We have the same issues in A and E here in the UK. Well usually - they're now having to push people to come in who do need it, because there was a sudden drop off in serious attendances from March and they were worried everyone was expiring at home because they were worried about catching COVID.
That's an awful attitude from your colleagues though and quite worrying. I have atypical asthma and my sats usually stay up even when things are bad, as they can for many asthmatics. I'm disturbed at the attitude and the ignorance you mention; I have sometimes encountered it and am sure had some eyerolls and some outright rudeness and ignorance which has put me off coming. But more often been taken seriously thankfully (the medical team on the ward post treatment and especially the resp teams are often another matter...).
It really isn't acceptable, but I do find too many people seem to think they know all about asthma and can scoff at it. In the UK three people a day on average die of asthma and two-thirds of those deaths have preventable elements. We are the worst in Europe for child asthma deaths and 6th worst in Europe for asthma deaths overall - clearly we're not getting it right. I don't know how those numbers compare to Canada and how your country is overall with asthma (we have definite variation in hospitals by region), but it's not good to hear this.
The funny thing about those people who go behind the curtain to roll their eyes is that their attitude is so blatant that you know they are doing it. It emanates from their pores and the tightness around their mouths. They are usually useless because they are not observant, don't actively listen and have already prejudged you.
I was thinking the same thing last night! I was watching I, Tonya and in it she puffs at her inhaler and then continues to breath normally. She doesnt inhale and hold her breath. I worry a lot of people just think asthma is being a bit out of breath. I've had a lot of times where I've been told its anxiety because my peak flow doesnt always drop immediately, or if it does it's still within the 'green'. A lot of tv shows also portray asthmatics as the geeky, unsporty, uncool, spectacled characters who are mocked. It's the same as when characters straighten curly hair and throw away their glasses and are immediately the hottest ones and the lead males new love interest!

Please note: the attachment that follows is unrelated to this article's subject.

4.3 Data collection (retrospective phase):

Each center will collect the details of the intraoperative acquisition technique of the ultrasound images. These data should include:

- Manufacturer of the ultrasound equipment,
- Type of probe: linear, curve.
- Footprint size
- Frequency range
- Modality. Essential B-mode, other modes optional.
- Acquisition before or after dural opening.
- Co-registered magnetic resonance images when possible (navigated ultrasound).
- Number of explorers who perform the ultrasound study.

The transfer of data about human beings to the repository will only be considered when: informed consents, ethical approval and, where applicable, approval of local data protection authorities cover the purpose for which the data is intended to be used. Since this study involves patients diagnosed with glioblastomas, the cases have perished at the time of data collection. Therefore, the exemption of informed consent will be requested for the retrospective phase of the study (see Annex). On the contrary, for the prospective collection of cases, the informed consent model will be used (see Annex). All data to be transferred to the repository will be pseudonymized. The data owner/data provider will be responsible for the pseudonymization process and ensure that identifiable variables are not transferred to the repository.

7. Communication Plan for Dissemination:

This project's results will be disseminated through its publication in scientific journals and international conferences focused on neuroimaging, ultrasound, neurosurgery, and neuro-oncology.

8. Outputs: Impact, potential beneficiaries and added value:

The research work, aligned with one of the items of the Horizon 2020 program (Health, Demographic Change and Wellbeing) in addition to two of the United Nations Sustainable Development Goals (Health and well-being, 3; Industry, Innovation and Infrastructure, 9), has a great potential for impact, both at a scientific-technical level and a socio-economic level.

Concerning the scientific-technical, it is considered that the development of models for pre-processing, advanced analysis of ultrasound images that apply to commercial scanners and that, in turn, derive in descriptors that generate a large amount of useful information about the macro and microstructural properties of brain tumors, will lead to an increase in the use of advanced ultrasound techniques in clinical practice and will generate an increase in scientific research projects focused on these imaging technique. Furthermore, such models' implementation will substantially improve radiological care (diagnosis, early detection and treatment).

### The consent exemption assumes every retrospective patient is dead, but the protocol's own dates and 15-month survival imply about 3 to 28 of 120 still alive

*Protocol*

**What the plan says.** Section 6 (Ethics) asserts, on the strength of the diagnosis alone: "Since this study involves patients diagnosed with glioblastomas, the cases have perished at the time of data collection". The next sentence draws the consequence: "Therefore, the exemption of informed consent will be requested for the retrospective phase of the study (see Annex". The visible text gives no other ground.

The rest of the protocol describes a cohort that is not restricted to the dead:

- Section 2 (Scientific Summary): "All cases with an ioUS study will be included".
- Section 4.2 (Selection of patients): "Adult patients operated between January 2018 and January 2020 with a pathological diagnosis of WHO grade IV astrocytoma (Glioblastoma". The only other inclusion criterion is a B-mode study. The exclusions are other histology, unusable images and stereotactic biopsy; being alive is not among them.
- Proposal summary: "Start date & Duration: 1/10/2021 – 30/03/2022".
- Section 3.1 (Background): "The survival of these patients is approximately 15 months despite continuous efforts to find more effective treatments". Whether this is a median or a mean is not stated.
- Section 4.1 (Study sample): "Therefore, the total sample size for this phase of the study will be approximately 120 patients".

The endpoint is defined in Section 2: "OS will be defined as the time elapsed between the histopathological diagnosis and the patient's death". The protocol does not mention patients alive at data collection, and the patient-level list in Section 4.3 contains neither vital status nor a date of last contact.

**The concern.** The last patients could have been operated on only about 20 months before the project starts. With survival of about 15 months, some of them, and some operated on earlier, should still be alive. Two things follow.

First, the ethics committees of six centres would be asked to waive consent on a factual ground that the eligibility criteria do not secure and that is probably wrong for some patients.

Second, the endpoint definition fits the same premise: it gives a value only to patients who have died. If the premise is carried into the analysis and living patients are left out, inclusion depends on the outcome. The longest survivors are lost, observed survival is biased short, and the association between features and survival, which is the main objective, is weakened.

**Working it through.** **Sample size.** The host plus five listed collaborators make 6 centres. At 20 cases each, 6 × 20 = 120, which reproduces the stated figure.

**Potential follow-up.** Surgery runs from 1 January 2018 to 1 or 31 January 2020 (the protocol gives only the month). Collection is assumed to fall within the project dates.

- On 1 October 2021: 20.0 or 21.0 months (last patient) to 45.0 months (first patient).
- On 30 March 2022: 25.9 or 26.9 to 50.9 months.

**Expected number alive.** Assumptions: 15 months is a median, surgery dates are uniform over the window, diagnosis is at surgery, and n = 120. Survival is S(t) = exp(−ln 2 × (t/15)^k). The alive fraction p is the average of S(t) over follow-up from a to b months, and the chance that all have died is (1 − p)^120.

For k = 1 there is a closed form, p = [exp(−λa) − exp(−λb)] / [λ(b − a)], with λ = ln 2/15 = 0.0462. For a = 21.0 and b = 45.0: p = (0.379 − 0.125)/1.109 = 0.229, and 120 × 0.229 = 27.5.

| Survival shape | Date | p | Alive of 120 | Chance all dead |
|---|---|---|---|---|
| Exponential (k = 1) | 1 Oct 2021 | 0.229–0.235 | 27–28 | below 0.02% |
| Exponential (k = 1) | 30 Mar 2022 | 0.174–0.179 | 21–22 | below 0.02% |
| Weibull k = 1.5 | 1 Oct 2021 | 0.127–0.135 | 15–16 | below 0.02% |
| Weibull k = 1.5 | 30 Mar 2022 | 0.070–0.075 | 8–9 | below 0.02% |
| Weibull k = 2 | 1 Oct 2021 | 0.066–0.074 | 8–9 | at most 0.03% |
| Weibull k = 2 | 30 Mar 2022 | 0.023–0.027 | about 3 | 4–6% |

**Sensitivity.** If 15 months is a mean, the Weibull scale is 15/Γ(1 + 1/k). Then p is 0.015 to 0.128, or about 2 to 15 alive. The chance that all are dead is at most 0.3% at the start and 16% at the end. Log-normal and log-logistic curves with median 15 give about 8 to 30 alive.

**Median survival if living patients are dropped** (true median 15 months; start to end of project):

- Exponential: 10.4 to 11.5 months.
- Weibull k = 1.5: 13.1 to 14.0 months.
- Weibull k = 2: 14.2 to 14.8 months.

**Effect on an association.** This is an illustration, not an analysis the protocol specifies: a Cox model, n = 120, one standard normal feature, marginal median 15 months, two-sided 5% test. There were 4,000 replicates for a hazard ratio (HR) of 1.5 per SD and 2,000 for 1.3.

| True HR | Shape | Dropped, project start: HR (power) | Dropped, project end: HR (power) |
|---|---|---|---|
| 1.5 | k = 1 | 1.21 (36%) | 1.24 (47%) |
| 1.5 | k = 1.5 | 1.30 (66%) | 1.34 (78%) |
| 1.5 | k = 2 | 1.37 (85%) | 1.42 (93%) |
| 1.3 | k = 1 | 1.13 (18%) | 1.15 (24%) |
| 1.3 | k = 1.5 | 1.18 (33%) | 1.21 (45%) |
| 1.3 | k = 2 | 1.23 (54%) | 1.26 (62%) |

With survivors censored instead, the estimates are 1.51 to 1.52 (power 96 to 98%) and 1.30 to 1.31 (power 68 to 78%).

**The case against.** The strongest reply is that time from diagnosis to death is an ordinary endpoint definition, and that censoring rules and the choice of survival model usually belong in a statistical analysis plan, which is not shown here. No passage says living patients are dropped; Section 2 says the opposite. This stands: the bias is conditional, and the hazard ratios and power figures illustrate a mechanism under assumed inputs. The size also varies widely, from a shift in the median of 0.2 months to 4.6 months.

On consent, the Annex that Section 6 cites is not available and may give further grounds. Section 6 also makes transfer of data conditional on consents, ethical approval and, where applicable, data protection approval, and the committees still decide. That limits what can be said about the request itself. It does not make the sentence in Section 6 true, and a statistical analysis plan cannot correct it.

I feel like you read my mind with this! It frustrates me that people just don’t get it. I think a lot of people’s perceptions (the general public I mean) are based upon the over prescribing of asthma meds in the 90’s?
I’m generally a very confident individual but dealing with my asthma publicly breaks me. I just hate people have an opinion on it and everyone seems to be an expert on everything these days. Work is where I too struggle most. I don’t like being seen as weak however, in January I had no choice but to share my asthma with my colleagues after having a bit of a whopper whilst working. They were actually lovely and my colleagues ignore me when I’m struggling unless I ask (my instructions exactly haha).
I could go on all day about this. I’m so glad someone brought it up!